Sunday Movie Tweet Along unites movie lovers

Posted 8:12am on Saturday, Jan. 26, 2013

The phenomenon that has taken over Twitter on Sunday evenings under the hashtag of SMTA launched in December of 2011 when Los Angeles attorney and movie buff Matt Bilinsky was bored and began to 'live-tweet' commentary to Lethal Weapon 2. Fellow L.A. resident and marketing executive Mike McGuiness joined in on the fun chatting up, making random observations and jokes about Riggs, Murtaugh and Leo Getz. While they were only acquaintances at the time, it gave them the idea to get a few other movie fans involved and recreate the experience for classic movies.

They chose the name "Sunday Movie Tweet Along," (and the hash-tag #SMTA for Twitter use) and almost instantly had a group of prominent writers, comedians, bloggers, DJ's and movie fans from the LA area joining the mix. The whole thing really took off when the group decided to randomly tweet William Zabka (Johnny from The Karate Kid) which led to him joining the fun for a screening of his trademark move. Zabka brought along a couple other members of "Cobra Kai" (actors Ron Thomas and Tony O'Dell), and the film's stars told behind-the-scenes stories and interacted with fans, all courtesy of #SMTA. Imagine watching a DVD with the commentary from the film's director and star and being able to ask them questions and get timely responses.

"Tweeting about old movies with our friends is something we just did naturally, "McGuiness said. "We never could've expected that we could co-op this activity and have it exposed to millions of eyeballs each week."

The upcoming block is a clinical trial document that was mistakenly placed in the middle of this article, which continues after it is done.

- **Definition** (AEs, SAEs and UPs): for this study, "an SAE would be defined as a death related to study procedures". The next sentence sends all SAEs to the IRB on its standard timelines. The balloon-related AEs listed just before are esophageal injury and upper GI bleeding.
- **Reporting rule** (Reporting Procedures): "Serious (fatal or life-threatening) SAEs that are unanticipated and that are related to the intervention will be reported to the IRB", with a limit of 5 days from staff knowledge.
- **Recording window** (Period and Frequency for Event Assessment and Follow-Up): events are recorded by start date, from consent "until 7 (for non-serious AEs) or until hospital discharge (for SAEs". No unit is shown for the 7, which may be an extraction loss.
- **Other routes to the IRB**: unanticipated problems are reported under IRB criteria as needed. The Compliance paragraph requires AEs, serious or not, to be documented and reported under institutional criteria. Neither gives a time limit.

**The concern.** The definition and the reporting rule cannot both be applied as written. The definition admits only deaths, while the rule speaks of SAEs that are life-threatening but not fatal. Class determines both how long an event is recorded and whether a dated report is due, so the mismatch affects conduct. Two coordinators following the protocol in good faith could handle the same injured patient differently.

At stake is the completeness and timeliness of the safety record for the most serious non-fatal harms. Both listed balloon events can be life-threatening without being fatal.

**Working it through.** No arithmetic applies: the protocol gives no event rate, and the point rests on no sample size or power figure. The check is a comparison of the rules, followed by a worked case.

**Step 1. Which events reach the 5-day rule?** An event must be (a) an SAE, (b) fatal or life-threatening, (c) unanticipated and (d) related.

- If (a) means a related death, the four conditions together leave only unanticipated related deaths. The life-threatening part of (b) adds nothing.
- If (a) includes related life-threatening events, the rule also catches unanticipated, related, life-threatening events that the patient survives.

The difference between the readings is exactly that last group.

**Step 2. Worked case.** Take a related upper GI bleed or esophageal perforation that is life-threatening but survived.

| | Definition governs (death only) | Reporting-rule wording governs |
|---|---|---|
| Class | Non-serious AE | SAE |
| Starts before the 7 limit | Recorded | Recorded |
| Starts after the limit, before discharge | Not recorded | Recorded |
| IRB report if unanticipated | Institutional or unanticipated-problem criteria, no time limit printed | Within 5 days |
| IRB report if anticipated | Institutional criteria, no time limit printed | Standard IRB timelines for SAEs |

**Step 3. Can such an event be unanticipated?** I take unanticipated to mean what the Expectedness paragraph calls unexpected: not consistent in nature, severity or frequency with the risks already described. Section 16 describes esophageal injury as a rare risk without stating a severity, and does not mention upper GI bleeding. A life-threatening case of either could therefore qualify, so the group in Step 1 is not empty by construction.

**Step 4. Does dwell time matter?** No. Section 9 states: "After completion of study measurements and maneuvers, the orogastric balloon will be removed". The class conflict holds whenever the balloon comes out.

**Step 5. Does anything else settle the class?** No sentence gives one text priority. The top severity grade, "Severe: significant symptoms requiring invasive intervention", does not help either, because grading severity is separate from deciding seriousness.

The main components behind SMTA's success are fun and simplicity. After downloading the selected movie from Netflix, Amazon or buying the DVD, press play at the selected time and fans are simultaneously watching the same movie from their own couch. Over the past year, #SMTA has grown exponentially in fun and followers. Actors such as Tom Arnold and Eliza Dushku (True Lies), Andrew McCarthy (Weekend at Bernie's), Chris Young (The Great Outdoors) and Jon Heder (Napoleon Dynamite) have all been a part of the action and every week when a new star is a part of the conversation, it opens it up the SMTA to an entire new group of fans. And it's not only actors who get involved as director Jeremiah Chechik (National Lampoon's Christmas Vacation) and writer Jeff Franklin (Summer School) have been two of the more insightful guests.

It takes a lot of effort and calling in a few favors on the part of the founders, but there are occasions when things just fall into place. During a week without a celebrity guest, the weekly SMTA had movie-lovers from around the world watching Die Hard on Cinemax and they simply reached out to Robert Davi (Special Agent Johnson) to see if he would like to get in on the fun. Davi got the messages near the end of the movie and agreed to do it the following week for his role as Jake Fratelli in The Goonies. Later that week, they were also able to recruit actor Jeff Cohen (Chunk) and during the showing on Sunday night, Corey Feldman (Mouth) joined in on the action from the Playboy Mansion. And yes, Hugh Hefner himself also tweeted about The Goonies on SMTA.

"We've always believed in the power of social media to create fun experiences and help cool people connect," Bilinsky said. "What we've done is focus that power around nostalgic pop culture and found that people really respond."

Omar Epps and his 1.5 million Twitter followers got together for an SMTA viewing of the film Juice that co-starred Tupac Shakur and had a world-wide audience of over 3.5 million people watching at the same time. The SMTA hashtag received over 31 million impressions and had the modest 1992 hit film trending throughout the Twitterverse. It is only a matter of time before the Hollywood studios and movie stars are begging Bilinsky and McGuiness to be a part of what everyone is talking about on Sunday nights.


We welcome your comments on this story, but please be civil. Do not use profanity, hate speech, threats, personal abuse, images, internet links or any device to draw undue attention. Our policy requires those wishing to post here to use their real identity.

Our commenting policy | Facebook commenting FAQ | Why Facebook?

Hey there. or join Your account. Log out.

Remember me